6. The mathematics of infrastructure costs cannot be escaped: cities, suburbs, and states with unpaid bills must admit failure and begin a triage of priorities. The author paints a stark and alarming "long decline" due to the intractability of these costs and cites a similarity to Kunstler's characterization of a "Long Emergency." The author explains how the "massive experiment" of city destruction adopted after World War II led to the suburbanization of the city, automobile dependency, pockets of gentrification, and segregation (pp. 116-117). The author tentatively suggests an approach--the very complex triage work of incrementally "harmonizing competing objectives" and states, "That is not easy, but it's what leadership will look like in the coming generations." (p. 120).

  7. Prosperity in the United States in the latter part of the 20th century led to disengagement from the wise and productive use of urban land. Wealth ironically led to the creation of less productive suburban land development and subsidies for single-family homes and car dependency. To this day, there is an unfortunate misinterpretation of the economic productivity of the land. Some see sprawl as being more economically productive than the "old" or "traditional" neighborhoods when evidence supports the opposite conclusion (p. 140). Marohn points out a way out of this: to focus on incremental improvement at the neighborhood level. He states, "There is nothing preventing any North American community from growing strong, wealthier, and more prosperous. Nothing." (p. 127).

  8. The strength of cities emanates from the productive use of present resources within fiscal constraints. The author identifies an aspiration to help make this happen: The goal of motivating $20 to $40 of private wealth for each $1 of public infrastructure liability (p. 147). He outlines some intriguing strategies: barbell investment (p. 150), little bets (p. 155), the next smallest thing (p. 157), tactical urbanism (p. 158), filling in the gaps (p. 160), and investing in existing intensity (p. 164). He is skeptical of "suburban retrofit" (pp. 168-169) because of the enormous cost required to rework land that was purposely built for low-density living and with high expenditures per unit area for travel, infrastructure, and energy consumption.

  9. A city can grow stronger by embracing the feedback of hardship and focus on building wealth rather than being distracted by conventional priorities that have led to increasing fragility and liabilities. This shift can take place among city departments--ranging from the city engineer to planners, economic development, parks, housing, transit, public safety, and maintenance. The author provides an insightful table of how conventional priorities can shift to wealth-building (Small Towns) priorities--a table that is the best takeaway reference of the entire book (pp. 177-179).

    For example, a City Engineer can work less on conventional priorities to move automobiles quickly, and concentrate more on creating multi-modal mobility and measurable wealth creation from city projects. As a benefit, this tax base will support maintenance and obligations (p. 177). For transit, the city can change from efforts to serve a vast area and pursue extensive improvements for growth but instead focus on scaling transit to the appropriate levels of development. Transit can mature to more intense modes and service levels based on land use. Transit departments can use the resources available to provide frequent and reliable transit aimed at everyone (pp. 178-179). This transit emphasis does not preclude different transit modes for different purposes (from urban rail to various forms of buses, vans, and of course, active transit (walking, bicycling)). In other words, this effort is not about suburbanizing a city transit system to its lowest-density capability or erasing the value of mass transit. These shifts involve subsidiary, or giving power to the local level, to see, address, and solve problems and issues (p. 196). The author concludes, "By remaking local government to focus on the broad creation of wealth, local leaders will develop the capacity to assert their own competence." (p. 198).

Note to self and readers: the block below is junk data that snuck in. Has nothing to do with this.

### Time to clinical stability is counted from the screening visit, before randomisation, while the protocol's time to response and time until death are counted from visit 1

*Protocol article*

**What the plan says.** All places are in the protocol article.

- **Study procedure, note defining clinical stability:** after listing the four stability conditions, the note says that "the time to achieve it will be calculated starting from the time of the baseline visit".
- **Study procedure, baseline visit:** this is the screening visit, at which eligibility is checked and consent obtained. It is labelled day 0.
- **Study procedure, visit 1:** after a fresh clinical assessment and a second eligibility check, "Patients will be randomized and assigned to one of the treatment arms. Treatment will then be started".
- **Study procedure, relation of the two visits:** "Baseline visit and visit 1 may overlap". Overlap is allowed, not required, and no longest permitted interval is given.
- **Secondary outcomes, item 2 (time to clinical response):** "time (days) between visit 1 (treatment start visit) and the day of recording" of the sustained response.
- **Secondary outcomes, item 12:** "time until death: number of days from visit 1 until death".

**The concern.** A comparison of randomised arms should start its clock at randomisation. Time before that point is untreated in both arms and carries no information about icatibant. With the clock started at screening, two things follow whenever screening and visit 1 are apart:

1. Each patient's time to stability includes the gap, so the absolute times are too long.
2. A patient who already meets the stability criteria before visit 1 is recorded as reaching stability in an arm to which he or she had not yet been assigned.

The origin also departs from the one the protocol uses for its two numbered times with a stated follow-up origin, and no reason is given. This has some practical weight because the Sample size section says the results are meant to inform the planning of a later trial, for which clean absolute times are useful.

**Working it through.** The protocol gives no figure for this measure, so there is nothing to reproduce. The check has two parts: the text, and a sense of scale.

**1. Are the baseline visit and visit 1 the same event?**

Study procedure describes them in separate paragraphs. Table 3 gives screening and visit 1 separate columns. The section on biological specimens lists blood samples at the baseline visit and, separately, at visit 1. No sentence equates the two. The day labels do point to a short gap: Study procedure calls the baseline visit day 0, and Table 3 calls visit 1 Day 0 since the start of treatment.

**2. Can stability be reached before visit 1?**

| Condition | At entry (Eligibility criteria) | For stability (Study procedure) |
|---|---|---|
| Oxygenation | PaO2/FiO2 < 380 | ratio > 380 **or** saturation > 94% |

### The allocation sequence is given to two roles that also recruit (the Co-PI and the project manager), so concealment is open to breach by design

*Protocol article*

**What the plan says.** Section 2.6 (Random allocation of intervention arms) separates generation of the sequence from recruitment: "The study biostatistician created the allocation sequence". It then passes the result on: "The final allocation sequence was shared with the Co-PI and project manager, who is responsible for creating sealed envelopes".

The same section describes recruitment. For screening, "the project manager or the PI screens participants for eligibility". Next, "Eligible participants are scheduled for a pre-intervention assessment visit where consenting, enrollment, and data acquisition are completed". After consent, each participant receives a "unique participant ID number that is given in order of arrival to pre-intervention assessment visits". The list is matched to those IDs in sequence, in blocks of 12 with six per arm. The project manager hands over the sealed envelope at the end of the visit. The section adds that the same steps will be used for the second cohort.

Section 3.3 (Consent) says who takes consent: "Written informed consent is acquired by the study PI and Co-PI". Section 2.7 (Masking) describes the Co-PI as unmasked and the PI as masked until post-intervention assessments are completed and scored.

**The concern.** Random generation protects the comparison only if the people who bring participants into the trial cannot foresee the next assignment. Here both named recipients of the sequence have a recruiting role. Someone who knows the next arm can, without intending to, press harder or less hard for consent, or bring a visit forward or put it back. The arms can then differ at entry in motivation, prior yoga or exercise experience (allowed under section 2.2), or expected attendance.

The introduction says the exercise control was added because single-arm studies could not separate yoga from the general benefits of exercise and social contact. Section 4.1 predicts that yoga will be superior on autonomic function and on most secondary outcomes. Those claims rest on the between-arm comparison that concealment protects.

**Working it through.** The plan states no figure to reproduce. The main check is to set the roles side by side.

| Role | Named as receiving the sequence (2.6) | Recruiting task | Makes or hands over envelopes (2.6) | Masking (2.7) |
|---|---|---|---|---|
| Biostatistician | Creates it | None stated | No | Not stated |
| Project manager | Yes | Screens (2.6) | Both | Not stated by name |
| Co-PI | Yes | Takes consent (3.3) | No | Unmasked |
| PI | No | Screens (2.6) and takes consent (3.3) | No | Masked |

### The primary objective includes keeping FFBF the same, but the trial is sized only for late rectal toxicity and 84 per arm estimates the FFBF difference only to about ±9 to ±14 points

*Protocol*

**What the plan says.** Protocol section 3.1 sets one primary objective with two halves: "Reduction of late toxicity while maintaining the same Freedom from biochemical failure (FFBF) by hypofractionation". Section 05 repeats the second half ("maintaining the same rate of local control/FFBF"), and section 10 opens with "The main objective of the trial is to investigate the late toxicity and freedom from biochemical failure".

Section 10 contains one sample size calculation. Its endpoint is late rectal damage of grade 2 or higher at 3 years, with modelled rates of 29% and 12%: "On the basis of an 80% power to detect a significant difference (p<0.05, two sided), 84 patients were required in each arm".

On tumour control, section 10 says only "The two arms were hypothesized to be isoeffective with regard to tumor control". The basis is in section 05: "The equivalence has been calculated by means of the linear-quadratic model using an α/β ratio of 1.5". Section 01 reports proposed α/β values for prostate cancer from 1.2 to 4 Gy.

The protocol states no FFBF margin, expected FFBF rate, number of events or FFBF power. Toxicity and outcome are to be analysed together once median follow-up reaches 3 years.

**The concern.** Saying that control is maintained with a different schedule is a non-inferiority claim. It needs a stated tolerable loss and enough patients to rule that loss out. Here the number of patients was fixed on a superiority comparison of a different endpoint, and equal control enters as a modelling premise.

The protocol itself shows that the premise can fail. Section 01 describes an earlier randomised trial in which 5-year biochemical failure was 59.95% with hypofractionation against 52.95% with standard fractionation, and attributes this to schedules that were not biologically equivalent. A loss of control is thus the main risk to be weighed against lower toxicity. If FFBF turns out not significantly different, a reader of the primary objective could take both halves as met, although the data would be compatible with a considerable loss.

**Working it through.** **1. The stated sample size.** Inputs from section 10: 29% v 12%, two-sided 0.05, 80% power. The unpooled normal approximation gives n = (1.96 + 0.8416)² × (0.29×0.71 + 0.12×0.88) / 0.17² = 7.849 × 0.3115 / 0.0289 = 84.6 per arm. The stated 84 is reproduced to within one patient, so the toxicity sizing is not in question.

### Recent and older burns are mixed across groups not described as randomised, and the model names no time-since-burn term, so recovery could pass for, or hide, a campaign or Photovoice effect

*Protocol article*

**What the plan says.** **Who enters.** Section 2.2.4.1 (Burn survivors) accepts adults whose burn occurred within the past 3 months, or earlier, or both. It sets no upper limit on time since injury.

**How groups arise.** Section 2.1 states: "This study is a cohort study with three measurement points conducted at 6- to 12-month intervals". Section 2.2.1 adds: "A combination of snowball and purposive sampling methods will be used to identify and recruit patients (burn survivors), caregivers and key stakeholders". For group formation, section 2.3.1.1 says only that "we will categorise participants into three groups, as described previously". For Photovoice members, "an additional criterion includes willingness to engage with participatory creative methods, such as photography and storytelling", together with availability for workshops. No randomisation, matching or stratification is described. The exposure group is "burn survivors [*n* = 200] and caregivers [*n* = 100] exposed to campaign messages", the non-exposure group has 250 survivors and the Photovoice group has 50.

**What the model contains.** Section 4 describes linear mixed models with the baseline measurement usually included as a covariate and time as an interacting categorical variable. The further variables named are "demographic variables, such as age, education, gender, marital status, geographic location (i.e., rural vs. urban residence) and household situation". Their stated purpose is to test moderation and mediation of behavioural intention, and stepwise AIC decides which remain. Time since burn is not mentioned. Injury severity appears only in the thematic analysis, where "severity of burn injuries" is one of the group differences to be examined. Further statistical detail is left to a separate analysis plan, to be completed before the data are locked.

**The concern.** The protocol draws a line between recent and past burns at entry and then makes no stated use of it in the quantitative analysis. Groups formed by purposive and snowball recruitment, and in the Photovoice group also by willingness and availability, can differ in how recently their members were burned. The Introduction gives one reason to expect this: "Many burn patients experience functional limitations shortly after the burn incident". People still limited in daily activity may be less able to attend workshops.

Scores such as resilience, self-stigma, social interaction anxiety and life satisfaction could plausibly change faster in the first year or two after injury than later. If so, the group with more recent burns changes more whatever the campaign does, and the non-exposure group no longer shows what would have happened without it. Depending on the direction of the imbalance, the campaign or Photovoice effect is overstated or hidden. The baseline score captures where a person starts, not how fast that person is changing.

10. Walking and talking are powerful human activities often ignored in city planning. However, both can reveal problems as well as suggest a path to solutions (pp. 205-207). He concludes with a statement about the essence of a Strong Towns approach: "Working together in an intentional way, it is possible to make our places stronger financially while also improving the lives of people." (p. 218).

The biggest strength of this book is that it fulfills its title's promise by outlining a revolution. This revolution overturns a set of assumptions that favor expensive, hidden subsidies and leads to the complicated, difficult crippling of the sources of the wealth of cities. Marohn explains how we can learn from the emergent complexity that has shaped human settlements for thousands of years.

The biggest drawback of this book is that some people may superficially select from these clear insights and try to support a preconceived or ideological vision of a city. The author's central focus in this book is the real-world evidence he has experienced and the lessons from history, engineering, accounting, mathematics, common sense, and an understanding of the nature of humanity. He advises that action takes place at the smallest level--bottom-up. At the same time, he paints a bigger picture of the historic dislocation of urban landscapes and their possible rebuilding. There is a bigger story here, and Charles Marohn covers it in his next book--and confesses his complicity.

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2024-05-14 · John December · Terms © johndecember.com